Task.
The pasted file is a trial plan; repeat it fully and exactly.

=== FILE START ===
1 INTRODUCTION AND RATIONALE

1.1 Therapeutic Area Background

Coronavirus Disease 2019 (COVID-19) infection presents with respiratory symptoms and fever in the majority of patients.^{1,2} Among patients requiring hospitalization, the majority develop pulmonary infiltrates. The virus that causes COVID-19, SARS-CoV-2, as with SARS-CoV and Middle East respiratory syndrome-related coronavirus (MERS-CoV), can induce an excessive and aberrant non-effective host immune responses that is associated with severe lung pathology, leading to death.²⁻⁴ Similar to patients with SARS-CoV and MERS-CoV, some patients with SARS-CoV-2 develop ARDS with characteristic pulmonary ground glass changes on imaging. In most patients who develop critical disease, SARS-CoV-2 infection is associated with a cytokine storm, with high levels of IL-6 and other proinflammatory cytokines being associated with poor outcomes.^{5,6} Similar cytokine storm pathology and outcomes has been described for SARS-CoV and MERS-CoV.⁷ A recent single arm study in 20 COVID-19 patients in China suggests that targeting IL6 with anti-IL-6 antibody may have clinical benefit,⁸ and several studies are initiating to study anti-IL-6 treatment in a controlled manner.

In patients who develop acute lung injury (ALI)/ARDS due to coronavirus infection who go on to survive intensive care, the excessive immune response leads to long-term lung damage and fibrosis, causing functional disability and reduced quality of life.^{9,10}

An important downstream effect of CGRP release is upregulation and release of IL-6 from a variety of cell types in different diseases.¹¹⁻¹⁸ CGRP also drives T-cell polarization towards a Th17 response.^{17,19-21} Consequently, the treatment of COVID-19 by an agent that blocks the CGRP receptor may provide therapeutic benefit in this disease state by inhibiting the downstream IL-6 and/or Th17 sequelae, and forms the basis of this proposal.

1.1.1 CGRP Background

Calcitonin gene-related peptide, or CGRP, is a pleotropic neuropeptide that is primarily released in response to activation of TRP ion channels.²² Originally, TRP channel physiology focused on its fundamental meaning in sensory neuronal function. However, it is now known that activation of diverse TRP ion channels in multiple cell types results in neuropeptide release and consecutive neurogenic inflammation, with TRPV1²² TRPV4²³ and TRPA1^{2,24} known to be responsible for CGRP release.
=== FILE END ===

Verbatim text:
1 INTRODUCTION AND RATIONALE

1.1 Therapeutic Area Background

Coronavirus Disease 2019 (COVID-19) infection presents with respiratory symptoms and fever in the majority of patients.^{1,2} Among patients requiring hospitalization, the majority develop pulmonary infiltrates. The virus that causes COVID-19, SARS-CoV-2, as with SARS-CoV and Middle East respiratory syndrome-related coronavirus (MERS-CoV), can induce an excessive and aberrant non-effective host immune responses that is associated with severe lung pathology, leading to death.²⁻⁴ Similar to patients with SARS-CoV and MERS-CoV, some patients with SARS-CoV-2 develop ARDS with characteristic pulmonary ground glass changes on imaging. In most patients who develop critical disease, SARS-CoV-2 infection is associated with a cytokine storm, with high levels of IL-6 and other proinflammatory cytokines being associated with poor outcomes.^{5,6} Similar cytokine storm pathology and outcomes has been described for SARS-CoV and MERS-CoV.⁷ A recent single arm study in 20 COVID-19 patients in China suggests that targeting IL6 with anti-IL-6 antibody may have clinical benefit,⁸ and several studies are initiating to study anti-IL-6 treatment in a controlled manner.

In patients who develop acute lung injury (ALI)/ARDS due to coronavirus infection who go on to survive intensive care, the excessive immune response leads to long-term lung damage and fibrosis, causing functional disability and reduced quality of life.^{9,10}

An important downstream effect of CGRP release is upregulation and release of IL-6 from a variety of cell types in different diseases.¹¹⁻¹⁸ CGRP also drives T-cell polarization towards a Th17 response.^{17,19-21} Consequently, the treatment of COVID-19 by an agent that blocks the CGRP receptor may provide therapeutic benefit in this disease state by inhibiting the downstream IL-6 and/or Th17 sequelae, and forms the basis of this proposal.

1.1.1 CGRP Background

Calcitonin gene-related peptide, or CGRP, is a pleotropic neuropeptide that is primarily released in response to activation of TRP ion channels.²² Originally, TRP channel physiology focused on its fundamental meaning in sensory neuronal function. However, it is now known that activation of diverse TRP ion channels in multiple cell types results in neuropeptide release and consecutive neurogenic inflammation, with TRPV1²² TRPV4²³ and TRPA1^{2,24} known to be responsible for CGRP release.